With her oldest child in Grade 4 and her youngest in Grade 1 studying French immersion she can’t help but think less French language exposure will hamper their development of language skills since she and her husband don’t speak French.

The TLDSB website states for Grade 1 to 3 in French immersion instruction in French is provided 80 to 100 per cent of the time while Grade 4 to 6 students have a minimum of 60 per cent French instruction.

While math is taught in English from Grade 4 to 8 the other subject taught primarily in English is science.

Taking French from math is a loss Valentini said. She saw the benefit for her daughter and said if there is a change that it will affect her son. “From SK [senior kindergarten] to Grade 3 she learned math in French. She’s now just started Grade 4 so she learned math in English for the first time but that allows her to think of it in both languages. If she talks about math she can interchange between the two. Whereas Patrick [my younger child] if they take it away won’t be able to” she said. “French will be in certain things and not in other things which is unfortunate.”

Valentini was among the respondents listed for the survey. She said there wasn’t an indication that the survey she took would have such far reaching ramifications to the French immersion program. She and other parents she spoke to believed the survey questions were framed to indicate changes must be made to ensure the French immersion program continued.

“Pick the best of the two as opposed to do you want to do this or do you not want to do this? But if you do this you can keep French if you don’t do it you might lose the whole French program.’ I think there could have been anything there that I would have said ‘Let’s do whatever we can to keep the French program.’ There are so many good things” she said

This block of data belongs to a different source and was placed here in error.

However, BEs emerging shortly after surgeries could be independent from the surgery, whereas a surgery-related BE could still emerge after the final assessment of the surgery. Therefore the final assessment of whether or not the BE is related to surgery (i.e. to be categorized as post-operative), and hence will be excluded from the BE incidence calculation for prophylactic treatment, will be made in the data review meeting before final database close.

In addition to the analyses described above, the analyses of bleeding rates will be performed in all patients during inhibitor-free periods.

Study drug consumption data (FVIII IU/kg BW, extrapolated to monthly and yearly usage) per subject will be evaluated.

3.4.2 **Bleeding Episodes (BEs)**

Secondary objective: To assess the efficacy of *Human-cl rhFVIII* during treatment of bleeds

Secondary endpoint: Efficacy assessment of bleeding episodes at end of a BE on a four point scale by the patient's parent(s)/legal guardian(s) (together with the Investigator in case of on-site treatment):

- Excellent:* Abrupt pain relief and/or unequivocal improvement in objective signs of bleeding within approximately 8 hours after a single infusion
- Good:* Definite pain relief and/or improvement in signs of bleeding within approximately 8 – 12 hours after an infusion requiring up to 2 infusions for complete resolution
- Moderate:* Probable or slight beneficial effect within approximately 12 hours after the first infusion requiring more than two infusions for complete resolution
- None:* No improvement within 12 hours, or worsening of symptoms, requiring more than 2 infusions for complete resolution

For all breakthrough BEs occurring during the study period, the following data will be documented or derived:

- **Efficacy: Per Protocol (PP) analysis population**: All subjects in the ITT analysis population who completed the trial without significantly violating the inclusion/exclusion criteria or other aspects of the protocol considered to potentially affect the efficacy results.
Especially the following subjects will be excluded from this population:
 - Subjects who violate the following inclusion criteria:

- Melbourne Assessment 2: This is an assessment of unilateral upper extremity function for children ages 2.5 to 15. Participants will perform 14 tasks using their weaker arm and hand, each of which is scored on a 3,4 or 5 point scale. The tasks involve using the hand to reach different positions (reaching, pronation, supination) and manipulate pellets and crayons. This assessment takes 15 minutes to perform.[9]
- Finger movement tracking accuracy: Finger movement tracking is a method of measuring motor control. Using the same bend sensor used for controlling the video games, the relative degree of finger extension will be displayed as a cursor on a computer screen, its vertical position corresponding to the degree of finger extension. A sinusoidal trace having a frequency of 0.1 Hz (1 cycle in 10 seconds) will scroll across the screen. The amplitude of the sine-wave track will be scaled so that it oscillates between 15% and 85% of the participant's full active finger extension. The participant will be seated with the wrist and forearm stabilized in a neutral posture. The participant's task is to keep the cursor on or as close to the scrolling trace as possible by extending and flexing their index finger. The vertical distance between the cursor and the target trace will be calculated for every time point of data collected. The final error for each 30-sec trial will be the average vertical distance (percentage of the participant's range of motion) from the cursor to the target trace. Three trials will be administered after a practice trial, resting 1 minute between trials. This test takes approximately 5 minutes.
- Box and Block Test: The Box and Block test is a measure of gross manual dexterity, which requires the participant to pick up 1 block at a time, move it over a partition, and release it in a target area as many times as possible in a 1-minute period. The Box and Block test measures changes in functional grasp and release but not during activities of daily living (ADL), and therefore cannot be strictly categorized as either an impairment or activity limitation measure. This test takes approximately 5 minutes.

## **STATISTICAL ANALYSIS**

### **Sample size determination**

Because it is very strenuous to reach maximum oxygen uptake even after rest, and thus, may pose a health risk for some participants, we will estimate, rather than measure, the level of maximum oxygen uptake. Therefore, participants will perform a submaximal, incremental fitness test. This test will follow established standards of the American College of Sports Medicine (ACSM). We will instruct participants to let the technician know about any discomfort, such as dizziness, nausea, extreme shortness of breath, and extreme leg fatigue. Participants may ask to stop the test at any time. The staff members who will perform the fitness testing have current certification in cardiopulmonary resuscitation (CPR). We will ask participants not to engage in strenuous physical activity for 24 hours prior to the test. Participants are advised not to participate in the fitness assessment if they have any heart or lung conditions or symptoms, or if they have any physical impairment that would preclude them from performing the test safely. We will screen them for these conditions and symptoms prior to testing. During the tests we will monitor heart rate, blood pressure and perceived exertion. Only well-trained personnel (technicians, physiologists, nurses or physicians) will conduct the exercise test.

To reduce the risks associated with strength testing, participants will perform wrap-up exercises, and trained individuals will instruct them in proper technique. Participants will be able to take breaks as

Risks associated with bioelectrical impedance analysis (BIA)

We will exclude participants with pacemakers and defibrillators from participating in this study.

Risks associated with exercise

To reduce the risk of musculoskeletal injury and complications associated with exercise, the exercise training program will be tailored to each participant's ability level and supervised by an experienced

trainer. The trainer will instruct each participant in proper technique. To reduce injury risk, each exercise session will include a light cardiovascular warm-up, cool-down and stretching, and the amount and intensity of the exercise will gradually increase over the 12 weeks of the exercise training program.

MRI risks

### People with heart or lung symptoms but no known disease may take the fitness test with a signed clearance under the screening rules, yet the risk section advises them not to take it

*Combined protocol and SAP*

Dianne Brown a parent with one son in Grade 1 French immersion was among the respondents who looked at each survey question and ultimately disagreed with the recommendations. “Basically everything was pushing it later. And that made me feel like there was not enough teachers [and resources]” she said.

Although she has seen her son excel with French in math and elsewhere she understands there may be some children who could see a benefit with math being taught in English.“I’m not saying that every child is going to learn to the same level. Some children it may be better to start them later because maybe they didn’t pick up English as well” she said. Her son she said has had a strong grasp of languages since he was a baby.

Without knowing about the consultation process outlined in the TLDSB report the two parent respondents question why there are not more opportunities for input to deliberate over the recommendations set forth whether it’s a public meeting or a survey with a larger sample. They wonder about the timing and the validity of the survey which is part of the justification for the changes.

There are currently 2145 French immersion students enrolled in TLDSB. “It’s not enough information” Valentini said. “I don’t think there was enough education for the parents who may not have understood the implication of the outcome.”